Daniel Burnham said make no little plans when he created a vision for Chicago in 1909 off the heels of the world’s fair. In 1966, a second plan for the city emerged that bolstered downtown and libraries.
Now the city of Chicago is releasing a new citywide plan to shape the future with an emphasis on equity and acknowledging past racist policies. We Will Chicago is a draft 10-year framework with dozens of goals and objectives designed to address inequities while creating thriving communities.
“It very much is a roadmap for the Chicago we want to become,” said Skyler Larrimore, incoming policy chief for the city.
While the plan doesn’t list specific policies, it does craft a vision from which policies, initiatives and investments can emerge.
“Readers aren’t going to look at it [the plan] and see recommendations for land use and zoning changes on a primary corridor in Austin,” Larrimore said. “Instead, it’s take a step back, look at the city overall and look at the ways in which we need to continue to address structural inequality in our city.”
The plan has eight pillars: arts and culture; civic and community engagement; economic development; environment, climate and energy; housing and neighborhoods; lifelong learning; public health and safety; and transportation and infrastructure.
“Equity is essential to address Chicago’s structural racism, poverty, depopulation and health disparities. Resiliency is essential for individuals and groups to survive, adapt and rebound in the face of chronic stresses and acute shocks like climate change and pandemics,” We Will Chicago says.
For two years, residents and community groups gave input. An advisory committee and pillar research teams conducted independent research and hosted approximately 100 meetings. City Bureau, a nonprofit civic group, documented each meeting. Public comment is open and the We Will plan is expected to go to the Chicago Plan Commission in early 2023. If adopted, We Will would require government to implement policies and legislation by city council and other agencies.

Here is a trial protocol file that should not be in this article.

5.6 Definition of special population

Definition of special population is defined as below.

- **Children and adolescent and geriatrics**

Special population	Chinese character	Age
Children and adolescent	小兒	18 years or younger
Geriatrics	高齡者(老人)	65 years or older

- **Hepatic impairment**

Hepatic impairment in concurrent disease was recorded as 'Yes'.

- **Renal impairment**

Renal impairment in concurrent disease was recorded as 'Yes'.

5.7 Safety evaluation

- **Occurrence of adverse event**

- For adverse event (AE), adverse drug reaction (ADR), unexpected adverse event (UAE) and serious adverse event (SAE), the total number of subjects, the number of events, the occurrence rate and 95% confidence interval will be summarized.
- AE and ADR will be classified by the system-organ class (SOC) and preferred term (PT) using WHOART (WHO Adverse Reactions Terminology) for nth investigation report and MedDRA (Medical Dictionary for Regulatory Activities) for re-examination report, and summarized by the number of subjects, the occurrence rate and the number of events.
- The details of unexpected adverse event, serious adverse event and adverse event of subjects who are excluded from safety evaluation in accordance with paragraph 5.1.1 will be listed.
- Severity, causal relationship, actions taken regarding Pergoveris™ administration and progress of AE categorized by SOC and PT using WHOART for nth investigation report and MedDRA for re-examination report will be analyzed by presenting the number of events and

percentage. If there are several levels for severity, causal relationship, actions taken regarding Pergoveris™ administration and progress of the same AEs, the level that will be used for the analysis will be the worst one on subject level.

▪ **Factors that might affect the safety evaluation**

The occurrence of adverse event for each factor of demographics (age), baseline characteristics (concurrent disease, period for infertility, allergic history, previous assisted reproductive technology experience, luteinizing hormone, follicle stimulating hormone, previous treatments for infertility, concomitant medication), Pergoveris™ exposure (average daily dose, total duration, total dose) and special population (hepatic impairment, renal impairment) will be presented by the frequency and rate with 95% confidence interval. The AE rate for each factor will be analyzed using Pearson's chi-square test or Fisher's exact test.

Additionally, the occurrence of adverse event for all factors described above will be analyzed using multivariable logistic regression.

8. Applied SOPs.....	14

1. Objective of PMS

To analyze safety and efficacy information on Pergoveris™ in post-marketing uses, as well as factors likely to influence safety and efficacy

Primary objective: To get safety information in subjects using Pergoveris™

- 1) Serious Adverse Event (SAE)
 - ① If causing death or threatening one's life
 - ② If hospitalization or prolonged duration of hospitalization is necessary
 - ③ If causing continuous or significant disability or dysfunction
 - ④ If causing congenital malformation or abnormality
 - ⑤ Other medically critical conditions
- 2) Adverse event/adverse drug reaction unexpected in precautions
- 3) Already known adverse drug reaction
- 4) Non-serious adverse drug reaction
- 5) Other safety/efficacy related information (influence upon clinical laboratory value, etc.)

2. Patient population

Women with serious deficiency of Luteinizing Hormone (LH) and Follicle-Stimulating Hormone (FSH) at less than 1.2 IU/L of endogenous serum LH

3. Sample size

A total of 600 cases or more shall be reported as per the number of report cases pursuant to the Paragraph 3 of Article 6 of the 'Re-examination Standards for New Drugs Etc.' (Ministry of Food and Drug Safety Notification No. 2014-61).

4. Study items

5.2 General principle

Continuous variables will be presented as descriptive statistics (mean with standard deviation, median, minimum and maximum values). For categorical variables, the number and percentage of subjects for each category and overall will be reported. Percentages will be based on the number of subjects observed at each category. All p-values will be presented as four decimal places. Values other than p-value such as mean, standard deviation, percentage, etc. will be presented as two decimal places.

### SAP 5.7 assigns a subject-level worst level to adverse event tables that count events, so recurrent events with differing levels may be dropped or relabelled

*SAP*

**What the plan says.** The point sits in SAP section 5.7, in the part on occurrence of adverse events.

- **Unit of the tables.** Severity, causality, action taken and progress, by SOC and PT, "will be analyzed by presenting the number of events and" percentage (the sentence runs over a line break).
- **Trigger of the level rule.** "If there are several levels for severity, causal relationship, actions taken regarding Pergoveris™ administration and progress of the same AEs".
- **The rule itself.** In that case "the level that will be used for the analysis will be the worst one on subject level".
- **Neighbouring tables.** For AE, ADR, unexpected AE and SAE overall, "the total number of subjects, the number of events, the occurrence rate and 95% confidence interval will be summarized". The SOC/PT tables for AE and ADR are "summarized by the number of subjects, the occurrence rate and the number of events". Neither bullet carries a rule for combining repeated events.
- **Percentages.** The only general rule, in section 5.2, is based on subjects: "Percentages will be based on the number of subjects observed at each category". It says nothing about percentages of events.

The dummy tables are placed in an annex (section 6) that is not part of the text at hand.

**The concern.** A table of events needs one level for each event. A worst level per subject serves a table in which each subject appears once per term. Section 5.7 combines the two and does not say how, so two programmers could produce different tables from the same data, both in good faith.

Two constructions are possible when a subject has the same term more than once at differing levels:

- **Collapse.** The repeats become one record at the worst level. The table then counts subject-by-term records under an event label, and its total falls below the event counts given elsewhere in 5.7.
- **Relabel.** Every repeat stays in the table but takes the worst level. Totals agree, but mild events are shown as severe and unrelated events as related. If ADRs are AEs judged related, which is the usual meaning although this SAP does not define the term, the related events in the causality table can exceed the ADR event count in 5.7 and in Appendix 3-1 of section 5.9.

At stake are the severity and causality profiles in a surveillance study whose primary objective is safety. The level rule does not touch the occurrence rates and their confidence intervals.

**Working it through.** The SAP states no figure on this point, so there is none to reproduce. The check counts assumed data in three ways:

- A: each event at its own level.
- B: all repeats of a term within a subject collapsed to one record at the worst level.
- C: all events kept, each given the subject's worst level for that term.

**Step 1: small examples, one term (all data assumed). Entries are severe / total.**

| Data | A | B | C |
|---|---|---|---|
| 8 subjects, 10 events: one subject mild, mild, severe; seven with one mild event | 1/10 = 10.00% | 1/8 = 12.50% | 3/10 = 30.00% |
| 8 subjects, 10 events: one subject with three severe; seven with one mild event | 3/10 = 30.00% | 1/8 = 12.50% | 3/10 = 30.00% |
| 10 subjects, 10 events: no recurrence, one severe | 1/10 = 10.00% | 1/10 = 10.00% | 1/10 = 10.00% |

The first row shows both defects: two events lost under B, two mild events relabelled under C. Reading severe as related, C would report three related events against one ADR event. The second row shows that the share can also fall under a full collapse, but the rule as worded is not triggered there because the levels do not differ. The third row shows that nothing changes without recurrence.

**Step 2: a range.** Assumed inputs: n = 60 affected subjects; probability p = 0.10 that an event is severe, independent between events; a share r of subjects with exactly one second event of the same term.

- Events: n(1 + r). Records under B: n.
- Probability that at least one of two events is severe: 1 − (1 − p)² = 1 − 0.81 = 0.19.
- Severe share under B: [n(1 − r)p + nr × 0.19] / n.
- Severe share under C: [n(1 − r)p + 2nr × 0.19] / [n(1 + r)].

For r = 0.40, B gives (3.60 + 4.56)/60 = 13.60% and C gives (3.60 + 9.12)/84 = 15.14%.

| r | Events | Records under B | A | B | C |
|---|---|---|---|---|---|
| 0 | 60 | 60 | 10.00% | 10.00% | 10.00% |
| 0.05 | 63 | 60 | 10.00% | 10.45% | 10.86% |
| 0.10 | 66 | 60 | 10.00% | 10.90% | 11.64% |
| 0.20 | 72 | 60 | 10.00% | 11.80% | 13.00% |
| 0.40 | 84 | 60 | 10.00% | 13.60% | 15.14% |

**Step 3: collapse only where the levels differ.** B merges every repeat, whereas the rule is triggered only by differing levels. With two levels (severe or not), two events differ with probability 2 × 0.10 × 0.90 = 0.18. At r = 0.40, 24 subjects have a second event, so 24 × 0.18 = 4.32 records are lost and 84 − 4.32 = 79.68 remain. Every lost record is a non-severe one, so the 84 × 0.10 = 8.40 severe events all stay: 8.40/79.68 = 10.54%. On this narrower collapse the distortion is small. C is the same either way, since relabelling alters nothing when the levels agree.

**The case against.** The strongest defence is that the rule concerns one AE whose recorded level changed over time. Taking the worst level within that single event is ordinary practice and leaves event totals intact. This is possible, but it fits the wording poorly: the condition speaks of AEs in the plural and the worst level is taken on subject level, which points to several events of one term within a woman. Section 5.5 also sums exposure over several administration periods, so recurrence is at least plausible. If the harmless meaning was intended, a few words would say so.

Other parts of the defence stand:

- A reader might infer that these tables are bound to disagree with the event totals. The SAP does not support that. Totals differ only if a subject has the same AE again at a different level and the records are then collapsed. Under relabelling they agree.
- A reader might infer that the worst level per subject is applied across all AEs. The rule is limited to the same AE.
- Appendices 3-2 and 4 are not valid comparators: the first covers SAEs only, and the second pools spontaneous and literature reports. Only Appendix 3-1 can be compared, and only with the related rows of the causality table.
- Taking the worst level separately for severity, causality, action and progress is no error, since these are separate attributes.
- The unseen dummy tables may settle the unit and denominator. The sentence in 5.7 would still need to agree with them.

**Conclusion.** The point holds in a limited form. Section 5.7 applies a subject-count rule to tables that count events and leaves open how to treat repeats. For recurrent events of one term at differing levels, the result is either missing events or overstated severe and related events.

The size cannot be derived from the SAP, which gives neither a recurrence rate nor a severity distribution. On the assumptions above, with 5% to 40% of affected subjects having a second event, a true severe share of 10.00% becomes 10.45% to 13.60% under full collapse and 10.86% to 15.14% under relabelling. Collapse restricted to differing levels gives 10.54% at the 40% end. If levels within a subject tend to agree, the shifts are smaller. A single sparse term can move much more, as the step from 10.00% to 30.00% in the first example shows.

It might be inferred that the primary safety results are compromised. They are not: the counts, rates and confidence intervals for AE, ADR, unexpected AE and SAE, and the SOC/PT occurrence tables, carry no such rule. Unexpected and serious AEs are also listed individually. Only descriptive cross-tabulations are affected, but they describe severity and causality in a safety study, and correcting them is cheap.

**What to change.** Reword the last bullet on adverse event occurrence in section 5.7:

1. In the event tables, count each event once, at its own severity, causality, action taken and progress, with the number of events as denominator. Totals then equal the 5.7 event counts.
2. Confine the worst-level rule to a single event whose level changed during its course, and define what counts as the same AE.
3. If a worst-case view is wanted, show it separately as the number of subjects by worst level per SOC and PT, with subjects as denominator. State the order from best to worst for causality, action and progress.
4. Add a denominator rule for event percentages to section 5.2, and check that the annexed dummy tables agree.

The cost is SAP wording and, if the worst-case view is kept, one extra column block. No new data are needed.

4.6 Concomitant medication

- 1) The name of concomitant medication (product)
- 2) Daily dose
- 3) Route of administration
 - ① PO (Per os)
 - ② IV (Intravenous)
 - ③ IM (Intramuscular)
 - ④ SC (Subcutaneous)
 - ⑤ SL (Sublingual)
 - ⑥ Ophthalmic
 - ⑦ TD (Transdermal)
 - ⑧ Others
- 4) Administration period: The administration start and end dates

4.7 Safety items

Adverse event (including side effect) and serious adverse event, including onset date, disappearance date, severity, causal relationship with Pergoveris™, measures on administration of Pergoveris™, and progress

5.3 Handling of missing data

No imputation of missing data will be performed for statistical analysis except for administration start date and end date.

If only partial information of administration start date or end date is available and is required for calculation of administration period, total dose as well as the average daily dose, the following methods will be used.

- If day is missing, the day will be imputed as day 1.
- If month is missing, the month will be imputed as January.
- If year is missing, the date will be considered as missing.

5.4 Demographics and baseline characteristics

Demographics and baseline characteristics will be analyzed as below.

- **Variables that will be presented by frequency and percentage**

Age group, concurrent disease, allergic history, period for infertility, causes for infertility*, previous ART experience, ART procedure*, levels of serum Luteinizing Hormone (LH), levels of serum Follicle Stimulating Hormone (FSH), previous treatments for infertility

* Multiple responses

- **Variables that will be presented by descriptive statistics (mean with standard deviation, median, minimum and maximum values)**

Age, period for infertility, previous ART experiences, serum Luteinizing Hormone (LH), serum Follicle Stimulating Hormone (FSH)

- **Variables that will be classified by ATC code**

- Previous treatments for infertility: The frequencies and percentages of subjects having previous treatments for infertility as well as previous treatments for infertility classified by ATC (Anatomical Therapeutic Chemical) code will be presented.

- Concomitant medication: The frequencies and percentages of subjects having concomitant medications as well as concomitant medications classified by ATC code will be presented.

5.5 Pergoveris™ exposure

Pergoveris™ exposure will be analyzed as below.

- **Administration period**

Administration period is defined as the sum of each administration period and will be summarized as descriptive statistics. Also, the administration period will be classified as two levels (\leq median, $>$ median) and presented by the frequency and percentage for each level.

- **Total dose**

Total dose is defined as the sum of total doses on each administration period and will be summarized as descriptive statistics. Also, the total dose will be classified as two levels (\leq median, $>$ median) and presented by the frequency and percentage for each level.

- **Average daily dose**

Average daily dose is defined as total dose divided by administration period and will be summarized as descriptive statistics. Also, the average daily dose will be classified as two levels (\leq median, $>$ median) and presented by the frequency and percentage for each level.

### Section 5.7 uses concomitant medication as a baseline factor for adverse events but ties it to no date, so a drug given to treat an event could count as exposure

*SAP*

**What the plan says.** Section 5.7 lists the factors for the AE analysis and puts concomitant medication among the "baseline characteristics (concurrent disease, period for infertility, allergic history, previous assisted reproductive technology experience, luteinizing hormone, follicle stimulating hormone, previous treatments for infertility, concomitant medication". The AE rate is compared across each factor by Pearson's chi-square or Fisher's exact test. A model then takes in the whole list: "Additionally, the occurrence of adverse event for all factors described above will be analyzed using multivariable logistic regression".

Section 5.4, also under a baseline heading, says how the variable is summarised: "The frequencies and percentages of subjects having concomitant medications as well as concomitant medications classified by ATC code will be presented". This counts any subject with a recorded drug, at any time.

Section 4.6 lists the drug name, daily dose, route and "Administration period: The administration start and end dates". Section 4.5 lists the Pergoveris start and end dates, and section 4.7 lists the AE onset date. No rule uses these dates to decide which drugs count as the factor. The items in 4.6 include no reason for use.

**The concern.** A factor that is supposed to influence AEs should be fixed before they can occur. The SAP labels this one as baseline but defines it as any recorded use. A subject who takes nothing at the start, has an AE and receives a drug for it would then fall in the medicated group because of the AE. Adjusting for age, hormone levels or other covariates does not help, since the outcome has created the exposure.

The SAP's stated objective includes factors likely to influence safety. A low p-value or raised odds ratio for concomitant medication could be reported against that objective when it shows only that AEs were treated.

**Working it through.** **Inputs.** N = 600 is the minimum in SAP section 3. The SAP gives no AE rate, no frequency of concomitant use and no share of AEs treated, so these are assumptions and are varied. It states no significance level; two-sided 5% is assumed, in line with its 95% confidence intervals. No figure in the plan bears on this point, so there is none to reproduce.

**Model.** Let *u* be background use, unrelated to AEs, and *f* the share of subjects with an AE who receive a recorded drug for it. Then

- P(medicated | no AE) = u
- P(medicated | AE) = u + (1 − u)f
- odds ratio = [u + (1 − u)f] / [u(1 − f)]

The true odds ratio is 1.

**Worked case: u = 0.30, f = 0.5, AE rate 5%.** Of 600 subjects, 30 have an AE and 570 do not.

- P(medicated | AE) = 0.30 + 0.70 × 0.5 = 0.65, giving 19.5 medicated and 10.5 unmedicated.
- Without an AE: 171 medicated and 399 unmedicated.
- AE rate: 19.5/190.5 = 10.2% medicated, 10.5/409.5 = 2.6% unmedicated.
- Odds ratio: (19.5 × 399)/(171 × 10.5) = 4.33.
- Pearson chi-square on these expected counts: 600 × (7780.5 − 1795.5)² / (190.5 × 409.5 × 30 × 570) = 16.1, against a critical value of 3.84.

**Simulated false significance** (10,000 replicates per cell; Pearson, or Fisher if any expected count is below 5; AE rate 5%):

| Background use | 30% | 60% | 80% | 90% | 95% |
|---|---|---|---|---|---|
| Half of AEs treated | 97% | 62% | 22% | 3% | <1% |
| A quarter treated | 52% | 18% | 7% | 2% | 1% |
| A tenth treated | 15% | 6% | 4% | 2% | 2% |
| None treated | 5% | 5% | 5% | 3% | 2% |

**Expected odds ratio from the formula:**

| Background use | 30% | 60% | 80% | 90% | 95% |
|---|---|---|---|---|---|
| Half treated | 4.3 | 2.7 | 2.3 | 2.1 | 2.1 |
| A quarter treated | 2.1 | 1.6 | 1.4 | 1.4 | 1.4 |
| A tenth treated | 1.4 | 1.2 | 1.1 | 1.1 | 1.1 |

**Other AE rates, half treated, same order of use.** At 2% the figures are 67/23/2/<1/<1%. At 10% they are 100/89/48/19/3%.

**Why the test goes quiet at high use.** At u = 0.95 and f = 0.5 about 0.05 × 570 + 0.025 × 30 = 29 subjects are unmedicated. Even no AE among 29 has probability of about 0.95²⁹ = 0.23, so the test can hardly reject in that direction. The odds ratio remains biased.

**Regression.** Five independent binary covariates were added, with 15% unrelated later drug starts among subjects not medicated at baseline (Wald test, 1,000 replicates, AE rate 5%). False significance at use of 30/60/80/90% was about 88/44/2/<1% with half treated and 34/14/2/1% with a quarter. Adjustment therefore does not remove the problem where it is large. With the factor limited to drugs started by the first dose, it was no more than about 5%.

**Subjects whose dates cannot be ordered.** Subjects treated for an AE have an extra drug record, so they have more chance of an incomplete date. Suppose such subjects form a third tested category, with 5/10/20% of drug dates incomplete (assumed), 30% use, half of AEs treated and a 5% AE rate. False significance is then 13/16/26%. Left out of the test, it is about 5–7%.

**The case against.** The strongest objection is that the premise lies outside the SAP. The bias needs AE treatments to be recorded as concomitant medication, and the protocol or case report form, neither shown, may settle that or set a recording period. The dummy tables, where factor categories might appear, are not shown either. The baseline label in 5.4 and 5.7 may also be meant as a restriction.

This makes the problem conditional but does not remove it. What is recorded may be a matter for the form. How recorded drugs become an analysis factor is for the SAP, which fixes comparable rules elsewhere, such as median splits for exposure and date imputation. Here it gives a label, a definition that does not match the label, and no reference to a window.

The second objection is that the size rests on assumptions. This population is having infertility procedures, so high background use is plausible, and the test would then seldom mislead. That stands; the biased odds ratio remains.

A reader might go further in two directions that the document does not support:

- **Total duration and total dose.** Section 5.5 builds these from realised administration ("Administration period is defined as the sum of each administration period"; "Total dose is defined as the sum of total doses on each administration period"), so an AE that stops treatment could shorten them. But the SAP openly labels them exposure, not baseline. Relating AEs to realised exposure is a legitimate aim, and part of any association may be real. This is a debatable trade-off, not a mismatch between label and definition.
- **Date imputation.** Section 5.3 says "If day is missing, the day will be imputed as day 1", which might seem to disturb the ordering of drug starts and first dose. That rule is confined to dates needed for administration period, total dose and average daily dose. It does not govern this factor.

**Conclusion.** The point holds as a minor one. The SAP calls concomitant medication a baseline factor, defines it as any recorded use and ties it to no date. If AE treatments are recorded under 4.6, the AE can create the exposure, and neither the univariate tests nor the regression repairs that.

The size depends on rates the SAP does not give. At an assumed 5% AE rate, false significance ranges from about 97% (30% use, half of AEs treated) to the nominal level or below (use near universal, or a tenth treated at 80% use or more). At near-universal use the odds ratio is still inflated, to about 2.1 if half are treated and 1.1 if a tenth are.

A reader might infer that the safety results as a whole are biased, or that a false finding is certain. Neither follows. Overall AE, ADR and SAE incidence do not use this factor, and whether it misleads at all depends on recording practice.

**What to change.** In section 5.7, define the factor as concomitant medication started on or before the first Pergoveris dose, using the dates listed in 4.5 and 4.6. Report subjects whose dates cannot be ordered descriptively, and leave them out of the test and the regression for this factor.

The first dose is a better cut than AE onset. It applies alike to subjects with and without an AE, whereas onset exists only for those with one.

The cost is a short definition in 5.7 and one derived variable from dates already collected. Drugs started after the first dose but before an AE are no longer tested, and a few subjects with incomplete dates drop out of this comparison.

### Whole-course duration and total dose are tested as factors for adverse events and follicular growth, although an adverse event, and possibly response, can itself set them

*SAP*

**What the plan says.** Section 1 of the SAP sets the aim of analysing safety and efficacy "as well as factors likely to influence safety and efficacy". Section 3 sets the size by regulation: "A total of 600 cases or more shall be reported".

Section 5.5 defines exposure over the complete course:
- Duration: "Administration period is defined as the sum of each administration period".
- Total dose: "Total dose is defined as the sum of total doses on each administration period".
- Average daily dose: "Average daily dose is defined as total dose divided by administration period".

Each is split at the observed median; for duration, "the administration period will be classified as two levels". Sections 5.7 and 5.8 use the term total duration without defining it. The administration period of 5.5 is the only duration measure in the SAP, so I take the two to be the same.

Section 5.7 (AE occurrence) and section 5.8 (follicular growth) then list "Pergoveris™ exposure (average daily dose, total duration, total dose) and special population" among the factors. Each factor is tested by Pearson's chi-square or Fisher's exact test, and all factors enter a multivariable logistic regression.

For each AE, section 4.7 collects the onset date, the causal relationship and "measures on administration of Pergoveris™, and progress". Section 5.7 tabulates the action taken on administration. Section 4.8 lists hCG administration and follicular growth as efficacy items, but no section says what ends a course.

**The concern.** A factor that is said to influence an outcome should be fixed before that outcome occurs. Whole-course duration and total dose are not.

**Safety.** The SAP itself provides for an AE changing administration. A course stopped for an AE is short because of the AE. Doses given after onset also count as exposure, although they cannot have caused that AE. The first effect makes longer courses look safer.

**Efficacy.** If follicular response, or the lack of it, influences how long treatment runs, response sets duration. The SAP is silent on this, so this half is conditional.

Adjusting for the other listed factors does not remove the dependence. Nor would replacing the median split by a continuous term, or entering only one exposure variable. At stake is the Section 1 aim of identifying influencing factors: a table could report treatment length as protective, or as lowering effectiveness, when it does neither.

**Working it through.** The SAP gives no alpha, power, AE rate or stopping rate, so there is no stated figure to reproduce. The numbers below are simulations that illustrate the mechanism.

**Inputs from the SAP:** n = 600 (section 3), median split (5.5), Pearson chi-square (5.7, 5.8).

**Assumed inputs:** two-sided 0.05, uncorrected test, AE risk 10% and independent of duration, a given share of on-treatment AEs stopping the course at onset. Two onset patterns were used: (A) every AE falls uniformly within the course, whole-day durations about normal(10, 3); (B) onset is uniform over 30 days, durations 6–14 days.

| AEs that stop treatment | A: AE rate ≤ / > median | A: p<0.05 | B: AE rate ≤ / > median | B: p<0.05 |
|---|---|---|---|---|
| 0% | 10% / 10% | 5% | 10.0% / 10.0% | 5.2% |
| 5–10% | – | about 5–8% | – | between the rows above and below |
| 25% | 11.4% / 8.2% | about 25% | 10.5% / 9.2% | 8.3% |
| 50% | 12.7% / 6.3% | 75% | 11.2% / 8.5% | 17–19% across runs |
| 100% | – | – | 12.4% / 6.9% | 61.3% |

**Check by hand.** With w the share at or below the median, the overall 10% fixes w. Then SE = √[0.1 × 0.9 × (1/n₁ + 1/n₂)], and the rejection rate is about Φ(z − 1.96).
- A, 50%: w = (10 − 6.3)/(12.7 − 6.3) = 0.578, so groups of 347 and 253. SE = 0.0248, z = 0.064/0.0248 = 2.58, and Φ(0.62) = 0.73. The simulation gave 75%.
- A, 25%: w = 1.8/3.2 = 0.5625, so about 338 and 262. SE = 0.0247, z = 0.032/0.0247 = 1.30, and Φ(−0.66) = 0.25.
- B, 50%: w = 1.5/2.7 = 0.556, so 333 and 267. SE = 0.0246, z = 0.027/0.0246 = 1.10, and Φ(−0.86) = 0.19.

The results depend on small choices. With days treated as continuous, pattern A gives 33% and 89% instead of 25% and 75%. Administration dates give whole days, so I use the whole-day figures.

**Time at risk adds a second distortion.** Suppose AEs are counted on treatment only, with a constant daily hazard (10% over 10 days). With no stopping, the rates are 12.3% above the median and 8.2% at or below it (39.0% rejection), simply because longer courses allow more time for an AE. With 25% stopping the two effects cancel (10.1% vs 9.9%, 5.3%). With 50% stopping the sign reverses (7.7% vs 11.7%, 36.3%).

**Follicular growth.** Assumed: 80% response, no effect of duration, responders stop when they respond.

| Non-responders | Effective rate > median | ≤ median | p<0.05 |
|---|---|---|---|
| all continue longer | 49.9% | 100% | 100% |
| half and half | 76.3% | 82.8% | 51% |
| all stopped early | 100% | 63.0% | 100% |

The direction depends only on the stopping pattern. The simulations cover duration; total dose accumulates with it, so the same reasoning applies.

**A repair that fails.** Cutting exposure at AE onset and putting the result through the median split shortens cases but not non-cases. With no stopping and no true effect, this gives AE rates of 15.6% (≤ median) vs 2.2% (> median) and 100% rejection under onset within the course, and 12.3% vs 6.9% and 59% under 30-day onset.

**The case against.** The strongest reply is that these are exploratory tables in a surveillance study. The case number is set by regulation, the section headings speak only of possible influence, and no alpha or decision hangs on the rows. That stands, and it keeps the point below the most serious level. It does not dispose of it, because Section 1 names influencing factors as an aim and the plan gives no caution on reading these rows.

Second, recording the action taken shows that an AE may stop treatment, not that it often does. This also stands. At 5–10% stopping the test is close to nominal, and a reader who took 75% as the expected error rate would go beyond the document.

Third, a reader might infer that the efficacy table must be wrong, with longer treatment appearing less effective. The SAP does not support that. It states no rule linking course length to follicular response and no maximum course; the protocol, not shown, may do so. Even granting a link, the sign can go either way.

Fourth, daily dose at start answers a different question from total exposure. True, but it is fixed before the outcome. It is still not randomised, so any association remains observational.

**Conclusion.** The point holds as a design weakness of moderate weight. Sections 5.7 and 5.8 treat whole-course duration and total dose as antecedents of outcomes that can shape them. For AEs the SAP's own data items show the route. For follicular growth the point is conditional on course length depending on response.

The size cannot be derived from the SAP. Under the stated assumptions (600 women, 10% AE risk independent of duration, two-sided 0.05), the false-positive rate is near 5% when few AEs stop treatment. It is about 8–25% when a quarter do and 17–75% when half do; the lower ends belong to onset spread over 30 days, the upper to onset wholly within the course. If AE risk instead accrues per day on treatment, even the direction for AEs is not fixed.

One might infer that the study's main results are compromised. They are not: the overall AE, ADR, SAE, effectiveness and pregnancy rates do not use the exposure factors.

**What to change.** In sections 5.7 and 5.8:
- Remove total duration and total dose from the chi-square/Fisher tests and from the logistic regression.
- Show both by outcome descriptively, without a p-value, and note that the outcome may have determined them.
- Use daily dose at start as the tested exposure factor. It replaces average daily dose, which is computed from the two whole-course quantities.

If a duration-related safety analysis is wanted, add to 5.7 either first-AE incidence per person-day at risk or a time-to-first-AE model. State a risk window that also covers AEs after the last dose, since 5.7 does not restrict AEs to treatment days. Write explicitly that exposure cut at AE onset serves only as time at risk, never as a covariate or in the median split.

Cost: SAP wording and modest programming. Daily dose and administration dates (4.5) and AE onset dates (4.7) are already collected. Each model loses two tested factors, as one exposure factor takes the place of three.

The exhaustive plan calls for strengthening arts in Chicago Public Schools, prioritizing resources for small businesses, changing the narrative about South and West side neighborhoods, preventing displacement, promoting growth around transit, protecting freshwater resources and creating open space around industrial zones.
Nedra Sims Fears, executive director of the Greater Chatham Initiative, worked on the economic development pillar.
She said the plan is “rooted in equity and being upfront and intentional about how historic policies have disadvantaged Black and Brown people. And a historic focus on the Loop [has been] to the detriment of the neighborhoods. Having policies that affirm how to invest in Black and Brown neighborhoods so that the neighborhoods are equally yoked to move ahead was very courageous.”
Chloe Gurin-Sands is with the Metropolitan Planning Council and worked on the public health and public safety team. She said the plan is about taking care of Chicagoans.
“That people have the ability to move through the city freely in talking about some of the policing issues and getting around whether public transportation or getting around the city,” said Gurin-Sands, adding that Chicagoans should not have to worry about interpersonal or gender-based violence.
What’s unique in this draft plan is the deep acknowledgment of Native American land theft and racist housing policies that created and perpetuated deep racial inequities in the city. Redlining, highway construction and contract buying are mentioned. And the report doesn’t only focus on banks or federal policies. Policing and public school closures and public housing are also mentioned. It’s unprecedented for a Chicago city plan to name harms — intentional or not — and push for a reckoning.
“Though not intended to recount every instance of racial and social oppression in city history, We Will acknowledges that these issues perpetuated a broad pattern of inequity that benefited higher-income white residents and damaged people of other races. These acknowledgments are included to contribute to a larger process of healing and reconciliation among Chicagoans and serve as an outline of some areas the City of Chicago commits to improving,” the plan report says.
As laudable and ambitious as the We Will plan aspires toward, Chicago is still a city where corruption and lack of transparency thrive more than some neighborhoods. A coalition of neighbors and grassroots groups are holding the city accountable with a statement. It says the city could signal its commitment to equitable development by taking immediate actions around Tax Increment Financing (TIF) reform, better enforcement of fair housing protections and engaging residents who live near industrial corridors.